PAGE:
Dr. Ben Carson argued with CNN’s Brianna Keilar about the media’s role in propping up the scandalous comments Donald Trump made in a video captured by “Access Hollywood” in 2005.
“You can talk about [the video] until you’re blue in the face,” Carson stated. “It is not helping the electorate understand what the policies of the Republicans and the Democrats are, what their platforms are and which direction they want the country to go in. Right now, that is a critical issue, and it needs to be dealt with.”
“Anything that detracts from you being able to put that information out there and I’m hoping that — that your industry, the news industry, will actually become very mature and say, look, we’re just not go to deal with all of this peripheral issues,” he continued.
Carson noted that nothing can “excuse the words,” Trump used, but that it was only “locker room talk,” before he and Keilar began arguing and talking over each other:
KIELAR: Why did you call it locker room talk?
CARSON: Call it whatever you need to call it to make it feel good to you, but the fact of the matter is, I mean, I’ve been in lots of places where men talk about tales of sexual conquest —
KEILAR: Dr. Carson, you said say whatever you need to say to make it feel good to you or to the viewer. That’s not the viewer’s job, to characterize this, to make it feel good for them. This is what it is. Why did you call it locker room talk?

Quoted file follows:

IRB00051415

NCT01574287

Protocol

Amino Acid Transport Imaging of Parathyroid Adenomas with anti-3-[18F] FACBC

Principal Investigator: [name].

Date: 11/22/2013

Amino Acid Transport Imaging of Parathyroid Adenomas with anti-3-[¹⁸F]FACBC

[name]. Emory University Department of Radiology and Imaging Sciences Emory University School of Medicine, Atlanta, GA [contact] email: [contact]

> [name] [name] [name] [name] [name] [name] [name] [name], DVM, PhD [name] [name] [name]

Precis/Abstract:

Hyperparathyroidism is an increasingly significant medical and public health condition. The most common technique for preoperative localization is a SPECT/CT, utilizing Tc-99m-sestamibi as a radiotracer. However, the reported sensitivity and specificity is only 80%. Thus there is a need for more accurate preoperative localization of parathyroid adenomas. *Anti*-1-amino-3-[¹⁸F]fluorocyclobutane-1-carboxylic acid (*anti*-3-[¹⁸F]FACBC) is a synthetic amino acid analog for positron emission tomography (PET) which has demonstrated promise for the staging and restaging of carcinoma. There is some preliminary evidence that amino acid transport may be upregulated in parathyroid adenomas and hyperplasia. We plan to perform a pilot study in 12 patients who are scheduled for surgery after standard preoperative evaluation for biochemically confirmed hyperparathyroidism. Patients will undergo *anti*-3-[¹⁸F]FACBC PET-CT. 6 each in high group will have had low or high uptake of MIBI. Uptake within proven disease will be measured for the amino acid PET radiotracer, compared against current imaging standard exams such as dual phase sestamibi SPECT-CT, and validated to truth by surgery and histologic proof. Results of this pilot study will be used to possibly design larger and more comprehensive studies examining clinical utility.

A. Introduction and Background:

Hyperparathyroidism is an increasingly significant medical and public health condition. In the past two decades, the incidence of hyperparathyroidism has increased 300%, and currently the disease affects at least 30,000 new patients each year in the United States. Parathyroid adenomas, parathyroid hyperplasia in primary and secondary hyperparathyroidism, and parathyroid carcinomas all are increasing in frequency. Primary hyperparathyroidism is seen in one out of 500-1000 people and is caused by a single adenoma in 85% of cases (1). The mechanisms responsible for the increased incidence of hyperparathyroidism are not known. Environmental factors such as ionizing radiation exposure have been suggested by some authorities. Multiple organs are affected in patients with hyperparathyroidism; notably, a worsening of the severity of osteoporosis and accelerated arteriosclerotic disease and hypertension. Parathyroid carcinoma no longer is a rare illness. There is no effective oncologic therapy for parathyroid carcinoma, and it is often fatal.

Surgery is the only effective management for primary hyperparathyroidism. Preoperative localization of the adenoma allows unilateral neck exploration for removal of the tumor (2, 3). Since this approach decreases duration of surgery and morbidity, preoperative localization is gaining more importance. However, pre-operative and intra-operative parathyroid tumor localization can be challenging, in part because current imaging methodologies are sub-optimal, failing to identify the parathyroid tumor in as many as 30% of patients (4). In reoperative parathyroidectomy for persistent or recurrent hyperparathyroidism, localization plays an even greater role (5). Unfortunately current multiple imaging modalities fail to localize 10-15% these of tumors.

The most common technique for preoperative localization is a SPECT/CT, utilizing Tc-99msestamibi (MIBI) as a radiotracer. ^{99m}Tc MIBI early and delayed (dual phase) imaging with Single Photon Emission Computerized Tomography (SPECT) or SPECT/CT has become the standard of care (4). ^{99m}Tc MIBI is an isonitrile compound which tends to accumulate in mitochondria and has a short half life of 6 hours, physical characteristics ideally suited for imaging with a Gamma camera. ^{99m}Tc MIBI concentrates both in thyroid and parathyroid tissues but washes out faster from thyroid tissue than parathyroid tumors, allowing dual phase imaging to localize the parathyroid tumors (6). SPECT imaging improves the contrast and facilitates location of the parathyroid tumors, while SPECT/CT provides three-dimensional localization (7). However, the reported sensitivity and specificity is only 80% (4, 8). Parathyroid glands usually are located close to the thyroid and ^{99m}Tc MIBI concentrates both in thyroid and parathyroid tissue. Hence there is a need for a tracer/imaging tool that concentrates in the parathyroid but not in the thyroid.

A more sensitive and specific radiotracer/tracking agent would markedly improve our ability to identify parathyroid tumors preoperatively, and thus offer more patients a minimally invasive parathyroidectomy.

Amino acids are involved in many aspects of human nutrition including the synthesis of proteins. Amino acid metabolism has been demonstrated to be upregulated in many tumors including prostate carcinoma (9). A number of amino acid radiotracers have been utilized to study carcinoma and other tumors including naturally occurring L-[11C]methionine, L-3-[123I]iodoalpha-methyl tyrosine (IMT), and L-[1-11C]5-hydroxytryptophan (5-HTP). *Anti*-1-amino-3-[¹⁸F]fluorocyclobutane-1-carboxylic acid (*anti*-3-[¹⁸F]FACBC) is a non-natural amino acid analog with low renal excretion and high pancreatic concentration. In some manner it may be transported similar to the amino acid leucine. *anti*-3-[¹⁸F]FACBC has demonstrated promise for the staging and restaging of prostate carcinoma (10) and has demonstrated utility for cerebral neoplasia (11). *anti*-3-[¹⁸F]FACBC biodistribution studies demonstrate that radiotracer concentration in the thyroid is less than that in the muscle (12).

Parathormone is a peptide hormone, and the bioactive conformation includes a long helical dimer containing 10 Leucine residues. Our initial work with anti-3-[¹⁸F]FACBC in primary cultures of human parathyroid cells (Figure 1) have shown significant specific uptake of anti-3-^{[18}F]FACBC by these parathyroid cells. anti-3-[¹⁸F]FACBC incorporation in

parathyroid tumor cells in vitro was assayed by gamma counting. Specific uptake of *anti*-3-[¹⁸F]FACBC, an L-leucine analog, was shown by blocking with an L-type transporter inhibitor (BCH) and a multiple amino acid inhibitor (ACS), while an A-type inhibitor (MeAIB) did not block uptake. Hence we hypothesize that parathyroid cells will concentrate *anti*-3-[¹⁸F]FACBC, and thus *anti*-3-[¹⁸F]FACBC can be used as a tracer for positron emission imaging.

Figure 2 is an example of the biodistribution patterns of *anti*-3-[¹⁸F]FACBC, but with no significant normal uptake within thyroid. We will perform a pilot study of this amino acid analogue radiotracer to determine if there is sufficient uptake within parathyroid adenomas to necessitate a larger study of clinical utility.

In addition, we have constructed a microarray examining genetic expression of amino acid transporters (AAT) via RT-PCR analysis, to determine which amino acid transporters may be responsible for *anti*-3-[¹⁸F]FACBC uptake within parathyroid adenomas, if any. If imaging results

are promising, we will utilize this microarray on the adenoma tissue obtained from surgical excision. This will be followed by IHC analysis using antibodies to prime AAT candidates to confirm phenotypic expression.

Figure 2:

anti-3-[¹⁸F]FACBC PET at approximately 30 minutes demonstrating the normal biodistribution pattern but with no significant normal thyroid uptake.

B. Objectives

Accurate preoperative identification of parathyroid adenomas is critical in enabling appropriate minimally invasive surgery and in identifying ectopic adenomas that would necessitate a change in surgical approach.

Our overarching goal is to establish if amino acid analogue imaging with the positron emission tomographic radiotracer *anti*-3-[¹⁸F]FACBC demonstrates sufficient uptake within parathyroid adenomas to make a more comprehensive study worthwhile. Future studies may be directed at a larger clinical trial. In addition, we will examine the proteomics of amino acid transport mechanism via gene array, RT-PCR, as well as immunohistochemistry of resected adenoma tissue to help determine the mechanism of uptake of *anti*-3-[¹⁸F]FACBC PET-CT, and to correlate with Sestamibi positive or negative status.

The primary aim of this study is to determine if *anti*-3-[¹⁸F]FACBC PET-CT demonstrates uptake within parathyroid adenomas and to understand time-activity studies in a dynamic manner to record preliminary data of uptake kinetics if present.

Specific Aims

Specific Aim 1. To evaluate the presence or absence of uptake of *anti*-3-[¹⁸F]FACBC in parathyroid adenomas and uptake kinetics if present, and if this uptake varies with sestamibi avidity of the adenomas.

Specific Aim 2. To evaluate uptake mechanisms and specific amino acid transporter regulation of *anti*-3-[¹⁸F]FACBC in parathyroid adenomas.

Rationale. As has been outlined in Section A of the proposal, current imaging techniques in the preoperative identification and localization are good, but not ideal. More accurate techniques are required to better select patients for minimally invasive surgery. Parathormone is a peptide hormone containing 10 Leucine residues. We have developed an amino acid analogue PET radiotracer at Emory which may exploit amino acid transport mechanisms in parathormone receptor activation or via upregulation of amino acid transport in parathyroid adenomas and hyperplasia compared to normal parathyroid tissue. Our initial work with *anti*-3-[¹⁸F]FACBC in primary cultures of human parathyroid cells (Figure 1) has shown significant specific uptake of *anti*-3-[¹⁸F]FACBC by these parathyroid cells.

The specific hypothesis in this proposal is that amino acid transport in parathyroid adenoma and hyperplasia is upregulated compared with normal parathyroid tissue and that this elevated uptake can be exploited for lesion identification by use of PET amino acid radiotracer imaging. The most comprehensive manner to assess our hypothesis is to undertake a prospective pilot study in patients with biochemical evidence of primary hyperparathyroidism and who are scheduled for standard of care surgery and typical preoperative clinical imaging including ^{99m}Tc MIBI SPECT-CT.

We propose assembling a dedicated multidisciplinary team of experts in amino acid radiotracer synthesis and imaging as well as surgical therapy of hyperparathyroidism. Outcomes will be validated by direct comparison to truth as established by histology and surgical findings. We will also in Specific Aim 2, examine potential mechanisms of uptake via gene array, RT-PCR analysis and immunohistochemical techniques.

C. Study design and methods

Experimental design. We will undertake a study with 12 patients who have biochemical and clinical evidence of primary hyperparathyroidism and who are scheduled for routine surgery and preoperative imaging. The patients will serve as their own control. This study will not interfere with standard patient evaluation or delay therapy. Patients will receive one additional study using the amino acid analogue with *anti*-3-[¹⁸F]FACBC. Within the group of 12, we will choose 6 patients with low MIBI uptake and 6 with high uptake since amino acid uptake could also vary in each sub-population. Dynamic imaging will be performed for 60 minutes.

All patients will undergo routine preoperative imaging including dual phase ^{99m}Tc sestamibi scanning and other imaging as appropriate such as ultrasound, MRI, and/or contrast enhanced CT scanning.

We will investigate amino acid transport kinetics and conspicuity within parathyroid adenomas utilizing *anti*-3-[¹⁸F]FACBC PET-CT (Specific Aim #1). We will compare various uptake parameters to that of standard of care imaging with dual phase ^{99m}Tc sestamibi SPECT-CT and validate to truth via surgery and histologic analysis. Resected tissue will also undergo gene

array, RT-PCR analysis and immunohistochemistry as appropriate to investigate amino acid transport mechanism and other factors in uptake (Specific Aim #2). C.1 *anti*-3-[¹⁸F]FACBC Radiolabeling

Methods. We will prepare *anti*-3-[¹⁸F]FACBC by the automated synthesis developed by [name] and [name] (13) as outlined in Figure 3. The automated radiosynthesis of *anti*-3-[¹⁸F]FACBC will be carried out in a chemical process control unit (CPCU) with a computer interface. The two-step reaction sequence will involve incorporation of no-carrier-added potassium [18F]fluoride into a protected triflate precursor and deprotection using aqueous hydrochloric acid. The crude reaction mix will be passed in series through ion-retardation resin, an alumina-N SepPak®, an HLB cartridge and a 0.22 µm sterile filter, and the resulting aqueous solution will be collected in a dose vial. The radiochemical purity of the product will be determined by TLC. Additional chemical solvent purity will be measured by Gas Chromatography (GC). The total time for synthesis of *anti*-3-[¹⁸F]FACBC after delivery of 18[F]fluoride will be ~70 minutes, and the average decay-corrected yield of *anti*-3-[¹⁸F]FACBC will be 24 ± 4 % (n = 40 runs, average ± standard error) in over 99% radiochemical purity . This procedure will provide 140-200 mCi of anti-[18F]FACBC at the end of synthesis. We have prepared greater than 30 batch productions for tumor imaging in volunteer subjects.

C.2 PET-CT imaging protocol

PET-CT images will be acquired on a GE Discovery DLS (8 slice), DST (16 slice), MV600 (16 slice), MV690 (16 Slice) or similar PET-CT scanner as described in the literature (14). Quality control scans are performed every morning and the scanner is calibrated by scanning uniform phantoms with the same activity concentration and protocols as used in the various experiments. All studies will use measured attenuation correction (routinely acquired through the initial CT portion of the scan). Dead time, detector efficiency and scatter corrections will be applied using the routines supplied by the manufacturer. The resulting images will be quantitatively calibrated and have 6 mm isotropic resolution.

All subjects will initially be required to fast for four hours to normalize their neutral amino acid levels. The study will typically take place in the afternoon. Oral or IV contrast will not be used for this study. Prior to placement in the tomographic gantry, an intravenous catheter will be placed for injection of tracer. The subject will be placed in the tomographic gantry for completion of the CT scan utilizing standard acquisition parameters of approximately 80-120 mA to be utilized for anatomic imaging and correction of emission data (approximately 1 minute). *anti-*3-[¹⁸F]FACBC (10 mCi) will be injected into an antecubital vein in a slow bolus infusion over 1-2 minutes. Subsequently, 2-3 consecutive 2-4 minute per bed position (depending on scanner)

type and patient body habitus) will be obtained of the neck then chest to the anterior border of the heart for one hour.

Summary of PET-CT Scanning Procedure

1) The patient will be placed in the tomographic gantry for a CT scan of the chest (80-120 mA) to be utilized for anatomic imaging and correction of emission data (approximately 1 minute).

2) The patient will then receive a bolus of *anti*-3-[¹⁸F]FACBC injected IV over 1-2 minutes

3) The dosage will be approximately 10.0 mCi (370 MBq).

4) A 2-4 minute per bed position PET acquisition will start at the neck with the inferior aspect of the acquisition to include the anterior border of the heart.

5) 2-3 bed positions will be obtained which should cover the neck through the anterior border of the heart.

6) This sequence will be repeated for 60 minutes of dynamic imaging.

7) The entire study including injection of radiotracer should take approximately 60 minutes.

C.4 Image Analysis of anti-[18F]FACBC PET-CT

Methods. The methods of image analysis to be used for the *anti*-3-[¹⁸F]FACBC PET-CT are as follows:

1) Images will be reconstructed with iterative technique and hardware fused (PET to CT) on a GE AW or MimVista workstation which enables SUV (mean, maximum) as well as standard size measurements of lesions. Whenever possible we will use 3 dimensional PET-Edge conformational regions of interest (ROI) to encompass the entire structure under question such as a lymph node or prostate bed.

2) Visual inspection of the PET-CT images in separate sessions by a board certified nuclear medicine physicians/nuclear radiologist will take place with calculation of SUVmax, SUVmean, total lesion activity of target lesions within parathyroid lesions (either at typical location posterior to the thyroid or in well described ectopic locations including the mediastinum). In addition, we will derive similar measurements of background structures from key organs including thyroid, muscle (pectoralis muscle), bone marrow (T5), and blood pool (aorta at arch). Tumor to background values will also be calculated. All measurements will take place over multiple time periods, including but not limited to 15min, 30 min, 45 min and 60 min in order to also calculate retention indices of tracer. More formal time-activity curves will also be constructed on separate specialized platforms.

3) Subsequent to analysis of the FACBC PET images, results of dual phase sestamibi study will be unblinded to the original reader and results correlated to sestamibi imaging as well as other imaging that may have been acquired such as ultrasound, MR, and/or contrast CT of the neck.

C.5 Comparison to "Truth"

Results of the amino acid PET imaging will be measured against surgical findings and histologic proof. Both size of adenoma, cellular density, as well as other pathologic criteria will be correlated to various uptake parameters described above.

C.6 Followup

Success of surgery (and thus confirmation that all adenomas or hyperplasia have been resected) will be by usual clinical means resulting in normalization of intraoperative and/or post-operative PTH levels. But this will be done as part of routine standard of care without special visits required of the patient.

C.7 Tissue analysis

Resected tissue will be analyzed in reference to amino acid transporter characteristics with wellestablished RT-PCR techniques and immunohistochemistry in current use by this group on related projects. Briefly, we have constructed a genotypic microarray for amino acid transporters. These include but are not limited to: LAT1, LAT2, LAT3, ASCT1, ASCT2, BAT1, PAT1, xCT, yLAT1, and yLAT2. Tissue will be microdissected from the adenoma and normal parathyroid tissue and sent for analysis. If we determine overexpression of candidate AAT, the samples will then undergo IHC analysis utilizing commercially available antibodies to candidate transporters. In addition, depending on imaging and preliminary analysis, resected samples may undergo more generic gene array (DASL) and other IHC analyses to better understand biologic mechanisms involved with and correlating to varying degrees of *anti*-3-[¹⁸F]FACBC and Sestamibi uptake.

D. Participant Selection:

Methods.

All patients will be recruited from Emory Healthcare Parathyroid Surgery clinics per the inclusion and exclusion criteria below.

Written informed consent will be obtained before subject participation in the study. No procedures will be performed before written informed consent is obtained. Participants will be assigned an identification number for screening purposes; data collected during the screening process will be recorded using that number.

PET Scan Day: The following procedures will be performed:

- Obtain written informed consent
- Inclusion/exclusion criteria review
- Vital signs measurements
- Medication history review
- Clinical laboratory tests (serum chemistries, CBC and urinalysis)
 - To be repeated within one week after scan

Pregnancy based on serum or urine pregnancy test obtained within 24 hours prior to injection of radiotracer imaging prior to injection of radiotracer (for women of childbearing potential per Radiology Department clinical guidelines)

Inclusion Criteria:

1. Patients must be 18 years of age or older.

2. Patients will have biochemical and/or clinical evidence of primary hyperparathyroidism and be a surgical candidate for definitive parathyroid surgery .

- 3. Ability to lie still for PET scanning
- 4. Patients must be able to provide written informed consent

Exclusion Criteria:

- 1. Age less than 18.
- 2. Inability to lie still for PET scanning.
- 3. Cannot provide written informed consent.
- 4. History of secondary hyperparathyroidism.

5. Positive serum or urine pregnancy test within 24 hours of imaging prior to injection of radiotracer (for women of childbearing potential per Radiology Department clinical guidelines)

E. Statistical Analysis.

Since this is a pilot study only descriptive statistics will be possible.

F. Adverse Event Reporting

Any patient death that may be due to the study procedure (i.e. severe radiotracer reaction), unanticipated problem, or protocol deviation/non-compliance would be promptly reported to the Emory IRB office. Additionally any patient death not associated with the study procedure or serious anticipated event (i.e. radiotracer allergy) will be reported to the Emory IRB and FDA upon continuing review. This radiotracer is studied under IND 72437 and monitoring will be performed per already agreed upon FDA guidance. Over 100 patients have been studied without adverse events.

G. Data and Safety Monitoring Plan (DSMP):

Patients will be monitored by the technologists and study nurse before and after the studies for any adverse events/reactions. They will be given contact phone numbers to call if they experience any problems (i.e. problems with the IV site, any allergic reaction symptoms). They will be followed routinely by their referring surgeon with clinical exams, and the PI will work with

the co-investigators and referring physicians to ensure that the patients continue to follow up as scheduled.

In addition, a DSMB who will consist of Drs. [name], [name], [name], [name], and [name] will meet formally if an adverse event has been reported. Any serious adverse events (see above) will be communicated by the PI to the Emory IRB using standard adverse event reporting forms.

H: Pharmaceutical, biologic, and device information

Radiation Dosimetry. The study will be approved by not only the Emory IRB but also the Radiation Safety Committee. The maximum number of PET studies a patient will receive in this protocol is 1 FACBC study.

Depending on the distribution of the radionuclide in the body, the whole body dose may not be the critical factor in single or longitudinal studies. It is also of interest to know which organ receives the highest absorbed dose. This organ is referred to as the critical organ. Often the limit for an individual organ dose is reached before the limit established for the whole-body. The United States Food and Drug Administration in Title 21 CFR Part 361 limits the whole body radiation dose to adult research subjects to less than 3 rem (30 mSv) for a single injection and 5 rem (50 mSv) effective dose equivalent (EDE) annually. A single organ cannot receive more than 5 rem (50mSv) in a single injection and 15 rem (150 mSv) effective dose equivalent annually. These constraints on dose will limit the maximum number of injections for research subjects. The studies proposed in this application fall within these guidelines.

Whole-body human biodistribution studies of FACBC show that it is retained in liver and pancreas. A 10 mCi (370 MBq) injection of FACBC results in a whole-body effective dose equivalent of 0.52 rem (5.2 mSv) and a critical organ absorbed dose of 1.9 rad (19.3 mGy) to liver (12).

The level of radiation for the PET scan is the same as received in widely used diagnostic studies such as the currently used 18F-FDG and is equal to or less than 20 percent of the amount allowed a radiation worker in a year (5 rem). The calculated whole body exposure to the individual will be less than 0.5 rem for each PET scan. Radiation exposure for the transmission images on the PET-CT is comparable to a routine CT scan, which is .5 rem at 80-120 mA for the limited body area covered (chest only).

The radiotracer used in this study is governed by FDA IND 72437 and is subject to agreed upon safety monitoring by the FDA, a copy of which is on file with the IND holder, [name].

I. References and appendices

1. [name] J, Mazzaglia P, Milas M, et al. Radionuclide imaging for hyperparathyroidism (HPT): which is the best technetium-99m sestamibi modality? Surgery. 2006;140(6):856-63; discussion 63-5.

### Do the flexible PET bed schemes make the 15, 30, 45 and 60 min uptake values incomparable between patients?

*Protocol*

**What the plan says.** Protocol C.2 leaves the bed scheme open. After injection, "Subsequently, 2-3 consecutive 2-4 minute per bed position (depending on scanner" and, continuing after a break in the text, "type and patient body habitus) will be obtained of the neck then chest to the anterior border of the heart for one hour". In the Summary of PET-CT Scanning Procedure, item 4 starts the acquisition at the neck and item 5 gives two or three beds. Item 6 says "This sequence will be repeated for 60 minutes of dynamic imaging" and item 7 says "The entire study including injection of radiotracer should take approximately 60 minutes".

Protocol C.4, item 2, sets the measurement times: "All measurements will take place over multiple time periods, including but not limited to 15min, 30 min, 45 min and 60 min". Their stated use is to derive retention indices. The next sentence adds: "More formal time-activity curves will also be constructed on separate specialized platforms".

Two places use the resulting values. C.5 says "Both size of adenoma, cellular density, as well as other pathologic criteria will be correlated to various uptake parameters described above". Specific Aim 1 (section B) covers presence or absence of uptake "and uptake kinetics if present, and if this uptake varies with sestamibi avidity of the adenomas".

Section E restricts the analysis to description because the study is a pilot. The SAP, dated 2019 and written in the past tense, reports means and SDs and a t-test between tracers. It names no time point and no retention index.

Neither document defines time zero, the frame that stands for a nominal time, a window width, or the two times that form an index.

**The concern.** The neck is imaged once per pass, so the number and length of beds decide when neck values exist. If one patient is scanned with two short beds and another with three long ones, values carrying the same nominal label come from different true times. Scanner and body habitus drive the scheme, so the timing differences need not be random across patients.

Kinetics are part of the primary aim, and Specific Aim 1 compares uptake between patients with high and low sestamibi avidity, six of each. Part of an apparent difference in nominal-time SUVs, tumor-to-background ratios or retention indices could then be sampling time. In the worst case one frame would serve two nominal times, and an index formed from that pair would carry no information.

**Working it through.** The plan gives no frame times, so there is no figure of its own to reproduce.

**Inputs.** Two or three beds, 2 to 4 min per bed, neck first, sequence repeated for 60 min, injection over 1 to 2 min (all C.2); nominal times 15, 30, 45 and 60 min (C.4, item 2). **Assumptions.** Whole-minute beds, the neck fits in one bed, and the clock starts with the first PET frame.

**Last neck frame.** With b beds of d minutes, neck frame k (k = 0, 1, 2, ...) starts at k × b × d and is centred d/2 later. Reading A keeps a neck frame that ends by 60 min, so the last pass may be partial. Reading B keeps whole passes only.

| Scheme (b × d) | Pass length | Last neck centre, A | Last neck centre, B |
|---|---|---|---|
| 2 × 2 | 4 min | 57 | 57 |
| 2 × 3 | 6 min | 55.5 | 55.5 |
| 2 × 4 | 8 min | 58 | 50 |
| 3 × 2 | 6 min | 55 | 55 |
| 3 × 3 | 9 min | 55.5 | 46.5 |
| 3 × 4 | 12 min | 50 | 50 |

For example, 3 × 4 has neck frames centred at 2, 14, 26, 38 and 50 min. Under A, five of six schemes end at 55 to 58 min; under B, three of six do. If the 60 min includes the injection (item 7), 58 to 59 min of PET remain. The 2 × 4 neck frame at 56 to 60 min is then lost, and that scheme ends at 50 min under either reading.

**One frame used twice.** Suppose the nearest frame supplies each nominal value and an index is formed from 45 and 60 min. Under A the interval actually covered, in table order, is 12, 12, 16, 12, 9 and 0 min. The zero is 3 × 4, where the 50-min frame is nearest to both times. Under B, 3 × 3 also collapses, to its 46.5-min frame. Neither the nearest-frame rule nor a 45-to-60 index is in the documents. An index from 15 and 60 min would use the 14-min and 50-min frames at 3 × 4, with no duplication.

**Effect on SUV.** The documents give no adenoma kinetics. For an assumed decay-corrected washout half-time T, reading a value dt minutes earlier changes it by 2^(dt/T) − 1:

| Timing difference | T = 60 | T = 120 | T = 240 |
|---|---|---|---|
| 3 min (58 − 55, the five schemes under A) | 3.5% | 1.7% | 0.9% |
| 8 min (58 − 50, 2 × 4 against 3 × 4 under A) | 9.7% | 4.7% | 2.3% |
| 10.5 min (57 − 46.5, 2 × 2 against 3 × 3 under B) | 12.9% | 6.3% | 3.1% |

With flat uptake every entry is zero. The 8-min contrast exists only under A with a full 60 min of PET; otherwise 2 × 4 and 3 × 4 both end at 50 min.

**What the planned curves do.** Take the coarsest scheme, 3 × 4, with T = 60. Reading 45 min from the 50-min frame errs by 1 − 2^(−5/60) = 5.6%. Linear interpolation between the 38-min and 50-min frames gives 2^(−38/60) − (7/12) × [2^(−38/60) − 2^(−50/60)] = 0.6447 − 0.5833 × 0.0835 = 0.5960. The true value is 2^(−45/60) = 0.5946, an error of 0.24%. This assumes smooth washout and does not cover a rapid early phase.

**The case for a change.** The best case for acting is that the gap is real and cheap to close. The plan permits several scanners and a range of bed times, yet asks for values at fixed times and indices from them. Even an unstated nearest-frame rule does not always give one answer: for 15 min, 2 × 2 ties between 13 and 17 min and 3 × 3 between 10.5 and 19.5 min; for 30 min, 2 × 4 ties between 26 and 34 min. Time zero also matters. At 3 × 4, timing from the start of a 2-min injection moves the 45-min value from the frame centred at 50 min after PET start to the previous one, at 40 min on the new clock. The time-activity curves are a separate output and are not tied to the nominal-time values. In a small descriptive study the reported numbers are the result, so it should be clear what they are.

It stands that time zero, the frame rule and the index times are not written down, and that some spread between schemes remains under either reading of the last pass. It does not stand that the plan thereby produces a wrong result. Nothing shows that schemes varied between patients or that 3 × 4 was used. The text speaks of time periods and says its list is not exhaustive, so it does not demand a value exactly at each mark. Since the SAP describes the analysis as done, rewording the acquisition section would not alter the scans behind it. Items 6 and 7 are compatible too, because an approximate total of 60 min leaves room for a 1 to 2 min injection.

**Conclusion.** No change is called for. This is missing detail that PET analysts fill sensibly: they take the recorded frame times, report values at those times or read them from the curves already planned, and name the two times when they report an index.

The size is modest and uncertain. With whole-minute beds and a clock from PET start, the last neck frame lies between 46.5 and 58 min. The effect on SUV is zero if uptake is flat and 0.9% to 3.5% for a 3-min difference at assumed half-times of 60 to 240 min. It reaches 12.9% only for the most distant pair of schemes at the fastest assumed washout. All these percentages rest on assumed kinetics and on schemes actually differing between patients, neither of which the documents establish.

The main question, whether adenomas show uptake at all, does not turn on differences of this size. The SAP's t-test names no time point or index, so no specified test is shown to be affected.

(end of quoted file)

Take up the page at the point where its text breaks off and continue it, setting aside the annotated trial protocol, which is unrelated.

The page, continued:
CARSON: Don’t mischaracterize — if you mind — Don’t mischaracterize what I’m saying. What I am saying is that, that kind of banter goes around all the time. Is it the right kind of thing to do? Absolutely not.
KEILAR: So you hear — you’ve heard people talking like this?
CARSON: I’ve heard people talking like — of course. Are you kidding me?
KEILAR: Where are you hanging out and with whom are you hanging out that you hear people talking like that?
CARSON: As I was growing up, people were always trying to talk about their sexual conquests, trying to make themselves appear, you know, like the Don Casanova. I’m surprised you haven’t heard that. I really am.
KEILAR: I haven’t heard it and I know a lot of people who have not heard it, and I —
CARSON: Maybe that’s the problem. Maybe that’s the problem.